Oh, not what you might think :-) I'm referring to the excessive and irrational devotion to creating more indexes in hope of solving query performance problems. In my observation, this is such a common approach that often accrues 'loads of technical debt'.

When you walk into a client, it's not uncomon to find a table with loads of indexes created over time. So, a new guy comes in to solve a performance problem, and finds a need to create a new index. But he is either too afraid of removing any other indexes already there in case they might be used somehow or he doesn't even take time to look into those indexes at all. He has a problem to solve and he solves it with his new index(es). Period. Done. Often, the guy doesn't look beyond his immediate problem to see what side effect his new index(es) may have as long as it doesn't have any immediately detectable adverse impact.

As an example, I know an application that has a transactionally replicated database. In the quest for better ad hoc reporting performance, more than 30 indexes have been created on a large table on the subscriber side over the course of the table's existence. And people are complaining about replication not meeting the throughput requirements.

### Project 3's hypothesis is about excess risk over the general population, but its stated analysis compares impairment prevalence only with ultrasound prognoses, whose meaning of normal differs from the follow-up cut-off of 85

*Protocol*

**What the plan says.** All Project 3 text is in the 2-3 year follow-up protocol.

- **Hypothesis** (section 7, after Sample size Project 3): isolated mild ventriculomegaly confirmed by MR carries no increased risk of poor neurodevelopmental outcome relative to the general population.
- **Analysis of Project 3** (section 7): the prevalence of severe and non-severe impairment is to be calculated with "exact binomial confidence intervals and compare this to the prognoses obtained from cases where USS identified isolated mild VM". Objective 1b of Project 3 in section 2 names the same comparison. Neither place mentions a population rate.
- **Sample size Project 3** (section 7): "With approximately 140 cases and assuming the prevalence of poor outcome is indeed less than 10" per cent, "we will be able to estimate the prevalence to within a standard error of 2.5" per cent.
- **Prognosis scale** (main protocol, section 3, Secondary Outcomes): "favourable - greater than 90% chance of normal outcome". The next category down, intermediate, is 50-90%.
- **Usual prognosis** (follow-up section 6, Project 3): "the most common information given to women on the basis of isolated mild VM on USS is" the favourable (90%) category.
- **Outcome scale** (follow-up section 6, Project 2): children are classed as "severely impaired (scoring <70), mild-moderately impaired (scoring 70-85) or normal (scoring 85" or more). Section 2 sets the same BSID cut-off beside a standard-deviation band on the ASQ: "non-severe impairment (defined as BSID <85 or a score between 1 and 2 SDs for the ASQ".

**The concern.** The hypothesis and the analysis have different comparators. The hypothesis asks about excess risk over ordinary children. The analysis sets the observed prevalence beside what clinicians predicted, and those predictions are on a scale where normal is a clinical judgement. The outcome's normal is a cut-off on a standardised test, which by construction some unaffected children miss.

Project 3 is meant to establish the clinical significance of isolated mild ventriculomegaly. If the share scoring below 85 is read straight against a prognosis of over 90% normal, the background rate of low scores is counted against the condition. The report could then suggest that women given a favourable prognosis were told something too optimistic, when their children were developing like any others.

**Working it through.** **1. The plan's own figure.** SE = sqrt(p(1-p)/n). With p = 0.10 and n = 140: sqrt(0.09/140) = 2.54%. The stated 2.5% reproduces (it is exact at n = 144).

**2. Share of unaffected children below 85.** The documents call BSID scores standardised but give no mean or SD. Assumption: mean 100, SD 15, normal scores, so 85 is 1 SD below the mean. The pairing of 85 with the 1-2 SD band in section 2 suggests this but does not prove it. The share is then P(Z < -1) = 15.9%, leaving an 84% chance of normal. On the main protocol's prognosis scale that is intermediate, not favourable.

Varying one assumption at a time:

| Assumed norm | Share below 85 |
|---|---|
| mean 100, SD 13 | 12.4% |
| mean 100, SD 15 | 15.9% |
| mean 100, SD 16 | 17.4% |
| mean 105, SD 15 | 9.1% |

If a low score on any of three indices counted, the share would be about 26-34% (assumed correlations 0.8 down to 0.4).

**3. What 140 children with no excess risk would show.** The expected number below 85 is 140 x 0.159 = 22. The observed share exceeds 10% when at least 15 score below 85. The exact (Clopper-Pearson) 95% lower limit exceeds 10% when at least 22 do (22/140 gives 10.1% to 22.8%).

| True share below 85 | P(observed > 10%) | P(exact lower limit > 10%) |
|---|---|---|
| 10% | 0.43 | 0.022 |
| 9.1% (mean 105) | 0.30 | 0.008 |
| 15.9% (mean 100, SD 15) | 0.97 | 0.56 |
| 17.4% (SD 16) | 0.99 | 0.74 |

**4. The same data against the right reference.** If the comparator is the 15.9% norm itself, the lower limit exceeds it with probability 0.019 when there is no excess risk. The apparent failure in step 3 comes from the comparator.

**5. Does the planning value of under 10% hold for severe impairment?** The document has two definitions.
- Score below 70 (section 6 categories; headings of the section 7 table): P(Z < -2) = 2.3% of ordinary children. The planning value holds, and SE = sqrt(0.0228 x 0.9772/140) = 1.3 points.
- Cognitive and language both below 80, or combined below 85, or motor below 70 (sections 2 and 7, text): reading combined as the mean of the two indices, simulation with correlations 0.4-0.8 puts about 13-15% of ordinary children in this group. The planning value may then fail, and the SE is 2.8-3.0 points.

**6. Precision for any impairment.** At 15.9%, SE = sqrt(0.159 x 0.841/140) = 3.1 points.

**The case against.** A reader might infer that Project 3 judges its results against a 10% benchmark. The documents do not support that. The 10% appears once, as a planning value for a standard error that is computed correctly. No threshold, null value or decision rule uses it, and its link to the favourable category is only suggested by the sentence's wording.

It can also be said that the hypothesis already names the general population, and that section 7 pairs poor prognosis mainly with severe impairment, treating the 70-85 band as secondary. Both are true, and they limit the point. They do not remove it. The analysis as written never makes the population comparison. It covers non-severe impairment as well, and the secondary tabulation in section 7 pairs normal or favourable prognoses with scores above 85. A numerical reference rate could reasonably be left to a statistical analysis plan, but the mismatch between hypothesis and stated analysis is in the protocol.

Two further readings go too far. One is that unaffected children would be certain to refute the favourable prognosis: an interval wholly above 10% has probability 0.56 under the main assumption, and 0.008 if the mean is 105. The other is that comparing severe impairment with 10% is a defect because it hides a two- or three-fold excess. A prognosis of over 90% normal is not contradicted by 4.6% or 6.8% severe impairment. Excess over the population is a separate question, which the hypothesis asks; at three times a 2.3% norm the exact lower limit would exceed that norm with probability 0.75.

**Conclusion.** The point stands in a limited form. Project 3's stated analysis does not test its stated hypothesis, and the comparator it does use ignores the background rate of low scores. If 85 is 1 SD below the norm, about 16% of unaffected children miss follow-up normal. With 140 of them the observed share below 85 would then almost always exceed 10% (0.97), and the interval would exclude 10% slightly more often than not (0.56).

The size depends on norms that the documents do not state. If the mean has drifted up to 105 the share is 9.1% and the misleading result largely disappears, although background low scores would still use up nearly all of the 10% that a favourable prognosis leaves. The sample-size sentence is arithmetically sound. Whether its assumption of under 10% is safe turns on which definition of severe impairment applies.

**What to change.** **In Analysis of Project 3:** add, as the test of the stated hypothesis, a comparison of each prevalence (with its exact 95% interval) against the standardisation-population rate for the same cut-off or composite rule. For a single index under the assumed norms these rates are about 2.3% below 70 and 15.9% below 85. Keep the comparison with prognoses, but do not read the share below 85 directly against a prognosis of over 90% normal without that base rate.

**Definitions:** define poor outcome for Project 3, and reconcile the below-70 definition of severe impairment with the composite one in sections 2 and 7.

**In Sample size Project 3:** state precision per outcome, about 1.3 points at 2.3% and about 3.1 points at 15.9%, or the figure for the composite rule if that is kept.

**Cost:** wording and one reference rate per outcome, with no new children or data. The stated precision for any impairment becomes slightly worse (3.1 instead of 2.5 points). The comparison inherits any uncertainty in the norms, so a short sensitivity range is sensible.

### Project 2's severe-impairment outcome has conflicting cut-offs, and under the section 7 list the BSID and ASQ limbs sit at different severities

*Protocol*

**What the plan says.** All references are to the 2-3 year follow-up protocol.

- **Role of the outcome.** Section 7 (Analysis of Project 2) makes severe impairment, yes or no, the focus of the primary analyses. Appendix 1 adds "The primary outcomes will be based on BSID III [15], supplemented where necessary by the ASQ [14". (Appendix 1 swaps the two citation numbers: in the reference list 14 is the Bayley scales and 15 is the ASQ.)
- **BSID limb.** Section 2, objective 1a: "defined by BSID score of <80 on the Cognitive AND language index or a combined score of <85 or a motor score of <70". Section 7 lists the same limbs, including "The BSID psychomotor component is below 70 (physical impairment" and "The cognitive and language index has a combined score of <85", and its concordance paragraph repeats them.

December 4, 2007 9:12 AM

a.m. said:

Tom: I much prefer "creeping featurism" :-)

December 4, 2007 10:38 AM

Kalen Delaney said:

Linchi -- Perfect!

I use this example all the times in my classes, but never related it to 'technical debt'.  I was brought in to troubleshoot a system with 'slow performance' where the main order entry table had 32 indexes! And that was on SQL 2000, and the only way to see which indexes were used was to capture a trace for half a day and then run Index Tuning Wizard.  (We found many indexes that could be combined and many that could be dropped, and ended up with 6.)

This is one of the reasons I love the new metadata and sys.dm_index_usage_stats is just about my favorite new feature in SQL 2005.

Since I charge by the hour, maybe I shouldn't love it so much, but I can't help myself. :-)


December 4, 2007 2:35 PM